From 2011 to 2015, Thomson Reuters established a Geographic Information Systems (GIS) centre in Freetown as well as three mini GIS centres in partner countries Liberia, Guinea, and Ivory Coast to determine target areas for documenting local land and property rights.
USFS then taught the communities about the concept of land and property rights, while Thomson Reuters trained them to use Aumentum OpenTitle. This inexpensive software allows rapid documentation and processing of rights and embeds ESRI GIS technology to digitally link people to parcels, and needs little technological know how to build maps and record information.
The importance of recording land use agreements on paper was stressed and volunteers administered a survey of each household on size and resources. Where neighbours disagreed on their boundary, the volunteers helped them work it out and note it down. Then they took photographs of people with their plots, and any landmarks, and used hand-held GPS devices to map the boundaries of household land and community forests.
The data, along with satellite images and information from conversations with elders of the community, was aggregated at the mini-GIS centres with Esri’sArcGIS to produce maps detailing the land and resource rights of members of each community and individual households.
Each household received a set of papers with maps and pictures outlining their land rights while each village knew the size of its community forest. Now, disputes can be resolved by checking the records, rather than relying on word of mouth, and the evidence of land rights can be passed down through generations.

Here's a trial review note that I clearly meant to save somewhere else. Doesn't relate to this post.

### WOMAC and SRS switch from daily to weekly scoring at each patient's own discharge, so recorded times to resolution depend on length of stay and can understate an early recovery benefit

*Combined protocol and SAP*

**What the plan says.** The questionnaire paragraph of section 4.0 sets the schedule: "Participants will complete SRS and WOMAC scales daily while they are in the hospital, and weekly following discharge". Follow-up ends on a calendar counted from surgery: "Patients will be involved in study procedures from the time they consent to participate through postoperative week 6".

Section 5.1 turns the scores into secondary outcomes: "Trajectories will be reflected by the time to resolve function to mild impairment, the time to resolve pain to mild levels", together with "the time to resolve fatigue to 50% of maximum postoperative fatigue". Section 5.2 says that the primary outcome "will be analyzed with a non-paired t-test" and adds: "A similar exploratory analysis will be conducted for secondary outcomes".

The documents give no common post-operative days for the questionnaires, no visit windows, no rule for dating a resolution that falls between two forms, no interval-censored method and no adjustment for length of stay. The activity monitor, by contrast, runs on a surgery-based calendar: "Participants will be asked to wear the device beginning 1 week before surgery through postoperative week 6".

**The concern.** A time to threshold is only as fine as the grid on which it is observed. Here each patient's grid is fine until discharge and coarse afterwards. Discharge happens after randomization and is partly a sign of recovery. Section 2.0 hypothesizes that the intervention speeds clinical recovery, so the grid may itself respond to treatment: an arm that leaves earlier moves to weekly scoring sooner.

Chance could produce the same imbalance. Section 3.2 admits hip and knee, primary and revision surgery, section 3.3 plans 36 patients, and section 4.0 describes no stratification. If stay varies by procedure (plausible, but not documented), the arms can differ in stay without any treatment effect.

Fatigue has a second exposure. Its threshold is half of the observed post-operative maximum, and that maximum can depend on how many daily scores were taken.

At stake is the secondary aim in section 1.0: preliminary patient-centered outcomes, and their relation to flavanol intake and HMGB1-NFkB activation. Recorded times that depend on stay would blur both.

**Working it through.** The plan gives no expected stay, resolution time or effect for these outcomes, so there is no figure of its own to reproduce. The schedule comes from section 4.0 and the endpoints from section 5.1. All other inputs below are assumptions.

The government land and forest agencies were also involved in developing the methodology behind these new records, and the data was structured to fit the official formats, lending real legitimacy to the documents.
It is also the first time that the government has a complete record of the local forest and what belongs to the community enabling design policies to save it. Together with maps that Thomson Reuters is producing for communities and governments in Guinea, Liberia and the Ivory Coast, this will play an important role in preserving the West African rainforest.
Historically, community forests in northern Sierra Leone had been managed by male elders or chiefs who prohibited activities, such as logging and hunting in certain areas, but their ideas and knowledge of sustainable practices were limited. Now community members are taking on board the concept of forest co-management introduced by Thomson Reuters and STEWARD.
Decisions are made through forest management committees, which include men and women of all ages, formed to collectively manage the forest as a shared resource and responsibility. They meet regularly to discuss how to use their land sustainably and, little by little, the community forests are coming alive with environmentally-friendly activities, ranging from honey production to the cultivation of medicinal plants.
Members of the community are also farming more sustainably by using crop rotation and other techniques that keep land fertile, in addition to cutting back on and managing slash-andburn agriculture, a traditional practice that leads to uncontrollable bush fires.
With the maps identifying responsibilities, local communities are beginning to have serious conversations about preserving the forest for their children and future generations. And when logging or mining companies want to invest in the region, local communities can hold up their documents as proof of their rights. No matter how poor they are, it gives them a chance to say, “This is my land and you can’t just take it from me.”
Hectare by hectare, the community members are standing up for themselves and becoming agents of change.
Jamil Hasan is a Project Coordinator at Thomson Reuters